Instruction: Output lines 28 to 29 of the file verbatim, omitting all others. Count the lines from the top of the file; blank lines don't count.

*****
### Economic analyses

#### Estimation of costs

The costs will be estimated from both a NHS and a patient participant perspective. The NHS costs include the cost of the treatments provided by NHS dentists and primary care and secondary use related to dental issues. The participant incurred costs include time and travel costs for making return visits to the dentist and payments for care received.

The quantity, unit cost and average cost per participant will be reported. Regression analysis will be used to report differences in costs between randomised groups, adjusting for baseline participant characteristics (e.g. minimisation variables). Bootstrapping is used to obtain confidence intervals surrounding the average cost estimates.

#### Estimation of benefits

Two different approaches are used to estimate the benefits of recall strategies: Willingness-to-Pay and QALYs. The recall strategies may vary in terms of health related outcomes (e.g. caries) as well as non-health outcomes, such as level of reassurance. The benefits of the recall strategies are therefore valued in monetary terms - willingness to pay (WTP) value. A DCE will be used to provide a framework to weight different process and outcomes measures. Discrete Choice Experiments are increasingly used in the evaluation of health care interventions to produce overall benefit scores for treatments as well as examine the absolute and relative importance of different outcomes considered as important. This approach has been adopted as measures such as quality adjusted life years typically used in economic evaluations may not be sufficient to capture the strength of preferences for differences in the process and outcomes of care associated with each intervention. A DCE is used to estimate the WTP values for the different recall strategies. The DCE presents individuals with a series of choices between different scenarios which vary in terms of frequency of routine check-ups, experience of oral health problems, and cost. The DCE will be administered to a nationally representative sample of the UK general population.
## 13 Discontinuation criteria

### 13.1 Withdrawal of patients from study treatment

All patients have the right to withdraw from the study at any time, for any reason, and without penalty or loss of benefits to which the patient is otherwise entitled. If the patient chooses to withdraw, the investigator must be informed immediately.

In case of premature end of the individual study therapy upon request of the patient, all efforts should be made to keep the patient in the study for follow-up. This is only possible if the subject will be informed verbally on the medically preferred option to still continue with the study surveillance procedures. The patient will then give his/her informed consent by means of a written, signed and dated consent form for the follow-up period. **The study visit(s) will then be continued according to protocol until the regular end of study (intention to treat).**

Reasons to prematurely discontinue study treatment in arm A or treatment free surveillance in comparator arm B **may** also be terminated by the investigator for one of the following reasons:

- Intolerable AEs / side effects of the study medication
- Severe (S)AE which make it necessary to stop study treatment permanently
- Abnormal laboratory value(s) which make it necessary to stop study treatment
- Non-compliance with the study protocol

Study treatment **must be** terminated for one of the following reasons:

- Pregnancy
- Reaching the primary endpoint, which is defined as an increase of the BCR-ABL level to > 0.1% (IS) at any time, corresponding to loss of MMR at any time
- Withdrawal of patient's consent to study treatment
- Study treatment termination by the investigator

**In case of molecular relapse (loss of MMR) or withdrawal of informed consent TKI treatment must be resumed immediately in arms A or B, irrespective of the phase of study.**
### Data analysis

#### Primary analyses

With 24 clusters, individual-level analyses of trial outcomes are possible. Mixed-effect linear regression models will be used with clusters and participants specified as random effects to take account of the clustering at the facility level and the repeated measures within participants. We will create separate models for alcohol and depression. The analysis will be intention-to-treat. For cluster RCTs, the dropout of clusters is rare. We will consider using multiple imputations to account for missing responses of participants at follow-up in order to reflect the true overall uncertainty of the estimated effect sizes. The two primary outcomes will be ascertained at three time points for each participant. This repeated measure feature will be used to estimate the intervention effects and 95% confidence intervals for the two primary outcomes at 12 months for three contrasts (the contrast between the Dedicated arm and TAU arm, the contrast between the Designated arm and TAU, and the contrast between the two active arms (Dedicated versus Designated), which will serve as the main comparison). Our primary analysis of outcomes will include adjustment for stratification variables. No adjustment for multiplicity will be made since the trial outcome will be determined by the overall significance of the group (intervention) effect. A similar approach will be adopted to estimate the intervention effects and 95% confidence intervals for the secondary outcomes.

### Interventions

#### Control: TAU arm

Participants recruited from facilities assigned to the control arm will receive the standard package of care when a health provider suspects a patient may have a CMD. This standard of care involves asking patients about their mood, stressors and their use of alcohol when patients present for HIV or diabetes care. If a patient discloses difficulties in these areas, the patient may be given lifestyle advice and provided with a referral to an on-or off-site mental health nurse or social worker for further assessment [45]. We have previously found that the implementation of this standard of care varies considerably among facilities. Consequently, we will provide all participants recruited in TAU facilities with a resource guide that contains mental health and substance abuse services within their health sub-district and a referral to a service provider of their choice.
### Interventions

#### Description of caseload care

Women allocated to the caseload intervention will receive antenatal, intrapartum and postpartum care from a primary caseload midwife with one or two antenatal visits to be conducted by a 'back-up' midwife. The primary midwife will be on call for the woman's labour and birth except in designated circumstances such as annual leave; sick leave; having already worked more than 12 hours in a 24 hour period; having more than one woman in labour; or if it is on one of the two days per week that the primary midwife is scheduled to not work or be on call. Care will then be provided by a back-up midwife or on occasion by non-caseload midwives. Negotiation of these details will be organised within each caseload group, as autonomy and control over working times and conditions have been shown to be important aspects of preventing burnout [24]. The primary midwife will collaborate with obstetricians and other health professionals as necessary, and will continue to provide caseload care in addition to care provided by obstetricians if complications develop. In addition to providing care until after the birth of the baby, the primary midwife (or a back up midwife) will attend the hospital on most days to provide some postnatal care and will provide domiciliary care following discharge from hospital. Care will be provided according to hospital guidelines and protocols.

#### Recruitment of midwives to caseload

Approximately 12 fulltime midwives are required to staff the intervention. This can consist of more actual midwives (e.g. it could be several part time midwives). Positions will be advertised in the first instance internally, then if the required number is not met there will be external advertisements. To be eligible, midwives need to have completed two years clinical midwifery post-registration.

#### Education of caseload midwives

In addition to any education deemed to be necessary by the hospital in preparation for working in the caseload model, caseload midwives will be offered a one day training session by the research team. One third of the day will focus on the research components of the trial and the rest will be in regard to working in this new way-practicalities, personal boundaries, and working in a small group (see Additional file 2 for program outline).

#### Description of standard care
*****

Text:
### Interventions

#### Description of caseload care